Summer time, and the livin' is easy.
That's what I love about summer - easy. Casual. Laid back. Not so many deadlines. No school nights. No looking for lunch money in a late-for-school frenzy. When the temperature rises, the rules go out the window so the fan can go in. People relax their personal spaces, smile more and wave at strangers. It's possible this stems from the shorts-and-t shirt dress standard, but it's kind of a chicken and egg thing. All I know is that winter and scratchy clothing make me cranky as hell.
So, summer has ended, boo hoo. But under a Knoxville skyline that refused to show me any stars, I said a mellow and peaceful goodbye.
Jack Johnson. Surfer. Film maker. Bard of the Beach. This Year's Model. All Around Nice Guy and Environmentalist. Drove his alternatively fueled buses into K-town September 2nd and brought Matt Costa AND the Animal Liberation Orchestra with him.
It was a hot and sunny late afternoon. Traffic was heavy, but moving. We were late, as usual, so we took the interstate. I debated exits, mulling over the parking situation. Since it was at the World's Fair Park, I finally chose the Park exit (duh), and a very nice policewoman directed us to a nearby parking garage. Hordes of people (ok, youth of America)were converging on the park. Spaghetti straps everywhere. Some tie dye. A few dreads. The spectrum that is the University of Tennessee. My date for the evening was my oldest daughter, Katie, and this was her first real concert experience. I was supposed to chaperone a herd of her friends as well, but they decided not to go, had other plans, etc. We bought ourselves some spiffy organic cotton T's, got our id checked (at least I did), and found a place to drop our Doughboy blanket. I stood in a mob, an utter mob!, to get my one allowed beer - yes, it was obviously a college crowd. I managed to get most of it back to our spot in time to listen to the last of the ALO. Matt Costa came on, but was accosted with cries of Jack! Jack! Jack!, so that probably didn't feed his ego much. I don't honestly remember much about his set. He apologized for scaring a pedestrian while skateboarding and mentioned the Smoky Mountains and trout fishing to a big wave of applause. We were scoping out the crowd and trying to find my oldest son and his sweet girlfriend. Using cell phone technology and the extended arm point of reference, we were able to join them standing in front of the stage just before Jack came on.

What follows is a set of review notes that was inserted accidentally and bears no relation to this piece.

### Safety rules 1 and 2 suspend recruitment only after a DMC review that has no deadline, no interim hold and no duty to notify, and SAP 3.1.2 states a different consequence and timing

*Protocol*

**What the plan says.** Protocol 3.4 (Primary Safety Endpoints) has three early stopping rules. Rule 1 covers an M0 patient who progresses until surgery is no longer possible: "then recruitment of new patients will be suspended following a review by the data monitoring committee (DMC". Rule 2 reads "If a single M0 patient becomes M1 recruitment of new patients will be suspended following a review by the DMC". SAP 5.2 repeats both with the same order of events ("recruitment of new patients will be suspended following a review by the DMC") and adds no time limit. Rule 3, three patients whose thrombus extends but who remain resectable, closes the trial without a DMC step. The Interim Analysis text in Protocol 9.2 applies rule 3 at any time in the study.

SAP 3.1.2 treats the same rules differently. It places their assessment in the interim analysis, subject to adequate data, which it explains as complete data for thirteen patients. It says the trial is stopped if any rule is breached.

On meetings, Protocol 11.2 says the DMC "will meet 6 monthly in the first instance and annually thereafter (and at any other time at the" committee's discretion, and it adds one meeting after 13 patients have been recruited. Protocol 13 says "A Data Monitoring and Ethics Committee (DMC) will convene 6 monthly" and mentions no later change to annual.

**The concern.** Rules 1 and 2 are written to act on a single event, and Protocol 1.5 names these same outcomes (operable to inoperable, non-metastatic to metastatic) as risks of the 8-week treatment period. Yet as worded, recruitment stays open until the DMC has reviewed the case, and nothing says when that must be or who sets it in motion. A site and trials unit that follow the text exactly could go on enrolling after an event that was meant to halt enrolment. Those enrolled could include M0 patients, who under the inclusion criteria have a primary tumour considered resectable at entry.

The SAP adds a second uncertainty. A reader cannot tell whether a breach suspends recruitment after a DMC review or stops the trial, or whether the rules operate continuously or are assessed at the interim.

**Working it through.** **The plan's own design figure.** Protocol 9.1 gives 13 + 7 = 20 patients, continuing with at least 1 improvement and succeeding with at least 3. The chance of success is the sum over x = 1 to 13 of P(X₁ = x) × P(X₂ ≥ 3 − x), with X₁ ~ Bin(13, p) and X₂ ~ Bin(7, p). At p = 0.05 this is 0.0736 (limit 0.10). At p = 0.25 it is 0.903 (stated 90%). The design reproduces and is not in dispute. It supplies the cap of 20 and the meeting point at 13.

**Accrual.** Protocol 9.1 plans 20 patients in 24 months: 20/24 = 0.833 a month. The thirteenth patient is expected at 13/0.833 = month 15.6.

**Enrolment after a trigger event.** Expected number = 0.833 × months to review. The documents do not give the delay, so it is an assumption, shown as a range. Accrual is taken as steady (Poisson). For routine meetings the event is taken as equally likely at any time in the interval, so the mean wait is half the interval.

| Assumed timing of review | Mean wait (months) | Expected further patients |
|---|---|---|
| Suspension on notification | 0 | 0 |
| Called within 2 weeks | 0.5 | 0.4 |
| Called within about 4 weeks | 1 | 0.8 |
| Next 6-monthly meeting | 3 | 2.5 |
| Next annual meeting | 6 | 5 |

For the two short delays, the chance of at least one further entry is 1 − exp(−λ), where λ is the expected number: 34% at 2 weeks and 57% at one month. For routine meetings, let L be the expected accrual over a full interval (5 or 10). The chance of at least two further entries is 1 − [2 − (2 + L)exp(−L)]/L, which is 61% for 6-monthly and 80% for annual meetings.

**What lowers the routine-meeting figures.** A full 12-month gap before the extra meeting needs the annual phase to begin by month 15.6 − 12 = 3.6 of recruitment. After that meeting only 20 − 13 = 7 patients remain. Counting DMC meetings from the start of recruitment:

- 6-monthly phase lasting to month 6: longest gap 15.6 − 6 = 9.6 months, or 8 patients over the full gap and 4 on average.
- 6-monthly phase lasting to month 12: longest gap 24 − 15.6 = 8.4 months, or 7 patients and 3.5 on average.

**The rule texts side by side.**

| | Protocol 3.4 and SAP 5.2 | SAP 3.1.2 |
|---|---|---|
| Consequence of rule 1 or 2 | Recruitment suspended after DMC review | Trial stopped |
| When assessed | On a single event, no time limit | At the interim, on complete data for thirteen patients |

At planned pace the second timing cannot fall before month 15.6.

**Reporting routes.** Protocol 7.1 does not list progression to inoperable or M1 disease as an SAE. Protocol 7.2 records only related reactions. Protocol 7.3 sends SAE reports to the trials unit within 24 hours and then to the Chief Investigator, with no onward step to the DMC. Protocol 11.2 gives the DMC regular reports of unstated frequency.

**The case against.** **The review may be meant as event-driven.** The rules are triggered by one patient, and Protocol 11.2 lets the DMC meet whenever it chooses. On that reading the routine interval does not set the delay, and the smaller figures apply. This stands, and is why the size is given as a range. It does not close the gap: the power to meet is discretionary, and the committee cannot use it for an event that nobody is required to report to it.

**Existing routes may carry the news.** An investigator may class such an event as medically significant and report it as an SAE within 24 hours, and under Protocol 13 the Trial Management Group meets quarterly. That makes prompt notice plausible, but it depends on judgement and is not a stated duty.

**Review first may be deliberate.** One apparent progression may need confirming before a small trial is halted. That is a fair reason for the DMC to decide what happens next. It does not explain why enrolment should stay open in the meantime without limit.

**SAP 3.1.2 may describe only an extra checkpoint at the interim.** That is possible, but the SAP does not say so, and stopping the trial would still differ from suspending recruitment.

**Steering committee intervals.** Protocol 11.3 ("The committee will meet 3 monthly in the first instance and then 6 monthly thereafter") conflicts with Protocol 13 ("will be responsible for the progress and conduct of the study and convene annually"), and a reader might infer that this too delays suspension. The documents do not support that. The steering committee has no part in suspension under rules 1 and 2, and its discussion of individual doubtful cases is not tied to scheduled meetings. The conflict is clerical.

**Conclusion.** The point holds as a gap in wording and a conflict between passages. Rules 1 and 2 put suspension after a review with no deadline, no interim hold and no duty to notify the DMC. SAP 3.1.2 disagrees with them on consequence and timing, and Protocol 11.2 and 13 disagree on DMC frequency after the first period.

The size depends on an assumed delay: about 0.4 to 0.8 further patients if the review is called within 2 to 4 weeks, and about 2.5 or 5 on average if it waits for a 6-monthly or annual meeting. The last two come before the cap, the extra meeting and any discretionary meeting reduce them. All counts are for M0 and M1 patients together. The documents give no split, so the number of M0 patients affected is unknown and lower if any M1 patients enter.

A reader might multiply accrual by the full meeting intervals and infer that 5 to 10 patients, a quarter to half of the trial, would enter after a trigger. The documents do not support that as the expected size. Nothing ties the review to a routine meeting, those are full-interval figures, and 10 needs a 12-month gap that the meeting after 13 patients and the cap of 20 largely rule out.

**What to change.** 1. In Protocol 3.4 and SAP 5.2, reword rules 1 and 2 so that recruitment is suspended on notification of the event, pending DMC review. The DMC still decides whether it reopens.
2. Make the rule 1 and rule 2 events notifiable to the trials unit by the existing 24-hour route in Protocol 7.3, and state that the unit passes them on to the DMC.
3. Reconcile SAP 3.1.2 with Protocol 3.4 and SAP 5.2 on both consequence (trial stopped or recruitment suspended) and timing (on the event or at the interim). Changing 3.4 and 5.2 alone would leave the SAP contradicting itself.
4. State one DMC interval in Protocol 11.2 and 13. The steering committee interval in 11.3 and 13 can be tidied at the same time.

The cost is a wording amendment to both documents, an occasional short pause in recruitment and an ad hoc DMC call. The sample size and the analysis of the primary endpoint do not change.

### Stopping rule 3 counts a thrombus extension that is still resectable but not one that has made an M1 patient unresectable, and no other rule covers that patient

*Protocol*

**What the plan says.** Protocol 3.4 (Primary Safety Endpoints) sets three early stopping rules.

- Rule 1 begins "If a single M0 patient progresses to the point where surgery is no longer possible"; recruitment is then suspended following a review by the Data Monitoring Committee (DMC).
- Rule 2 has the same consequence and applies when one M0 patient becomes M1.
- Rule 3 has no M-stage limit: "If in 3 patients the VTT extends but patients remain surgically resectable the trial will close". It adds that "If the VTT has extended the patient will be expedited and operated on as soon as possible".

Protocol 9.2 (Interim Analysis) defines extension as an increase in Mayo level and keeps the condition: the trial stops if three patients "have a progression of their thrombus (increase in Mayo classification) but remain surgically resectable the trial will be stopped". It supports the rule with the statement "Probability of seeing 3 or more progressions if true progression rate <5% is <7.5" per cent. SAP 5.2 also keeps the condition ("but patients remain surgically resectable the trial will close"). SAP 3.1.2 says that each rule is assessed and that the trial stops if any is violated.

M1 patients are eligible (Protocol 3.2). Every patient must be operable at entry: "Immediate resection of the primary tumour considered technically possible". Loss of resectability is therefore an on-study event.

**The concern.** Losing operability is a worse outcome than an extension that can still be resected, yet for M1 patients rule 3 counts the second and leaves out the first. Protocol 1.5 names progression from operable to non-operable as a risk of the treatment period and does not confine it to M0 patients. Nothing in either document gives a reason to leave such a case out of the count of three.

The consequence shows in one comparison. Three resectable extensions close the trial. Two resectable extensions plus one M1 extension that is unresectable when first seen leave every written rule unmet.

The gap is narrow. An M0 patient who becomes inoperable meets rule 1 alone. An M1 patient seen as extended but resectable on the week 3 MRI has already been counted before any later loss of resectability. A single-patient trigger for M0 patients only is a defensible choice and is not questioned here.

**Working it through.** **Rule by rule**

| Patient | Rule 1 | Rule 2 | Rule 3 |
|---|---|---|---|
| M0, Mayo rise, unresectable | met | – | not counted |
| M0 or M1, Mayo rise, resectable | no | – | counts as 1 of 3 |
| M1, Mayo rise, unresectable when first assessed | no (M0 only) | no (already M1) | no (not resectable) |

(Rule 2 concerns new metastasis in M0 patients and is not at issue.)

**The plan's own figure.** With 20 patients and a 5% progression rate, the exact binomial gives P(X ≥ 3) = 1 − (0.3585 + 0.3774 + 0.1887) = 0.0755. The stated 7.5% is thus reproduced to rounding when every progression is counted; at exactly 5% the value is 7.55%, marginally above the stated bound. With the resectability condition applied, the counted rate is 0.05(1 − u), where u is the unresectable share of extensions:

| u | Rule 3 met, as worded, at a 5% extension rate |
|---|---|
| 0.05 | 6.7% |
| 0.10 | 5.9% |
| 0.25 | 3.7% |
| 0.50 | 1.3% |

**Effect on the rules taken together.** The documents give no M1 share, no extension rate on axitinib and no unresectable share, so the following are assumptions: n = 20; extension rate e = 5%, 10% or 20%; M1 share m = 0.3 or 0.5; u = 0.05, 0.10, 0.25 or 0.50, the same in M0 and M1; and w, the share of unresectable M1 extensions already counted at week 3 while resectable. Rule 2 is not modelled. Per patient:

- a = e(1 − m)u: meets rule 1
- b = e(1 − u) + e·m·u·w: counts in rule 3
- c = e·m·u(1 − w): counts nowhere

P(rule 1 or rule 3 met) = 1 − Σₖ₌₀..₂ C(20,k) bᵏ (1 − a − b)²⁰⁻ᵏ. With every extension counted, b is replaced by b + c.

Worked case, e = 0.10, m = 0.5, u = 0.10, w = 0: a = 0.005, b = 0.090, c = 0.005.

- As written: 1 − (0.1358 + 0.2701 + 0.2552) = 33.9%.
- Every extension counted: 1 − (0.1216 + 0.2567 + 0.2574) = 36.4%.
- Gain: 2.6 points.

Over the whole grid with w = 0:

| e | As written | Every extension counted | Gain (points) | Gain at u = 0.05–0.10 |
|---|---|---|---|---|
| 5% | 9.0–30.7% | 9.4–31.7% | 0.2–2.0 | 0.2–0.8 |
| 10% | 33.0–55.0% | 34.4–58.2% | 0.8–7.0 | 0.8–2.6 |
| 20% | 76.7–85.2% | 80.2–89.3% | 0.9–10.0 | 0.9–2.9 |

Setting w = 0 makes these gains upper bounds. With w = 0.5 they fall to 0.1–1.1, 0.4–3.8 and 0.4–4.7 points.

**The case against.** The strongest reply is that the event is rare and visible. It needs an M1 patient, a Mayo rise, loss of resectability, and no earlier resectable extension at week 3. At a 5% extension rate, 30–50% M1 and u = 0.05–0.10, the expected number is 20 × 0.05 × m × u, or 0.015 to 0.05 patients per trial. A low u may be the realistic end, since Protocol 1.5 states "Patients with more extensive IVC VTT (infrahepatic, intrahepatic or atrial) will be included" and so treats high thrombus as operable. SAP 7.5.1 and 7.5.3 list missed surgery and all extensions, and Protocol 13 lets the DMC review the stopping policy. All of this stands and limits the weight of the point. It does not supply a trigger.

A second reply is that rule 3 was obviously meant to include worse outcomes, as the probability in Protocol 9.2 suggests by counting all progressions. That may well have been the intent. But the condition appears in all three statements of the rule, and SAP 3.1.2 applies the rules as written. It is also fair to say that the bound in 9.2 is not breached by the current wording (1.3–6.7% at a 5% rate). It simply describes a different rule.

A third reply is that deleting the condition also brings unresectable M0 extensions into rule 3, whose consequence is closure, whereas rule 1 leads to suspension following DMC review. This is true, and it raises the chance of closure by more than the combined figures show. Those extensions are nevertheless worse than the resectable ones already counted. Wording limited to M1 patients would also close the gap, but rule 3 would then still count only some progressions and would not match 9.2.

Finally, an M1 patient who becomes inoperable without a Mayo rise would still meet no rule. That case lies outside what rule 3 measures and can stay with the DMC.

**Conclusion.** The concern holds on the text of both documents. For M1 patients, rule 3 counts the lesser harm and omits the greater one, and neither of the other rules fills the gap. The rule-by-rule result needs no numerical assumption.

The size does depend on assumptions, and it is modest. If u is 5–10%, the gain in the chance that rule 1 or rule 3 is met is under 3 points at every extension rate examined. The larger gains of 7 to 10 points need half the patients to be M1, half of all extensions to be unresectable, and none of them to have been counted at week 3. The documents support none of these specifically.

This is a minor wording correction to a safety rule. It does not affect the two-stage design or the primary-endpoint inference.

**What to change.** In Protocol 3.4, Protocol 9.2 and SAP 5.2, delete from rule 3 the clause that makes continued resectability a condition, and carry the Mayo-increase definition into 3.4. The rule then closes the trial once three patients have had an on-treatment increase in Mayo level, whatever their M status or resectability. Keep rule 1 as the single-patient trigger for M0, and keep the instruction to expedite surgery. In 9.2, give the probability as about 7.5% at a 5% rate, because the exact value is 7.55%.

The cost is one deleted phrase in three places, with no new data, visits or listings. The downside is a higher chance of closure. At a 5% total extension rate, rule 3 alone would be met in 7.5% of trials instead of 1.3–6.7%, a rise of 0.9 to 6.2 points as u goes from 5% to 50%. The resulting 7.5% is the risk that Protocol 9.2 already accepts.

Which was just after sundown, under a pink sky. I know he mashed Rocky Top into the beginning of one of his songs and the crowd went wild. I'm thinking it was his opener - that would make sense. I really should write these things down! So, I stood in the crowd, sniffing the occasional whiff of ganja, laughing at this young man who got on his friend's shoulders and flashed Jack, finding myself doing that old lady bobbing dance. Jack added a verse of the Cars' song Just What I Needed to one of his own, and I'd swear I was the only person in the crowd who knew. He also did some of My Girl in another. Matt Costa joined him for a really nice version of the Beatles' Two of Us, which is probably my favorite Beatle song, even if it is a Paul one. It was just very pleasant. Peaceful. A good, friendly vibe. I left #1 daughter with #1 son and returned to my Doughboy blanket to people watch and listen, telling my son that I'd stop embarrassing him now. And that sweet boy replied, "Mom, if I was embarrassed, I wouldn't have answered my phone."
Jack and his band travel on buses that use old vegetable oil (I think that's what it is) for fuel - kind of Back to the Future-esque. When we parked, I thought something was wrong with our car - there was this stench, somewhere between burning brakes and overheated engine. It was everywhere in the garage, and his buses were parked on one side, so a logical conclusion would be that the stench came from them. What you gain in fossil fuel savings, you lose to stink. But, big ups to Jack for using alternative fuel and for being part of the 1% thing. And he gave a "chunk" of the show's revenue to help victims of Katrina, so yes, his mom can be proud.
Did I mention the gang of fabulously coiffed lesbians? All black tanks and jeans and motorcycle wallets. Stunning. A deadhead accused me of littering. I should've educated him on the relative nature of evil à la Alice's Restaurant, but I gave him a rather gruff no! instead. He was still apologizing when I left. (I really didn't mean it to come out so harsh, but, jeez louise, do I LOOK like a litter bug?)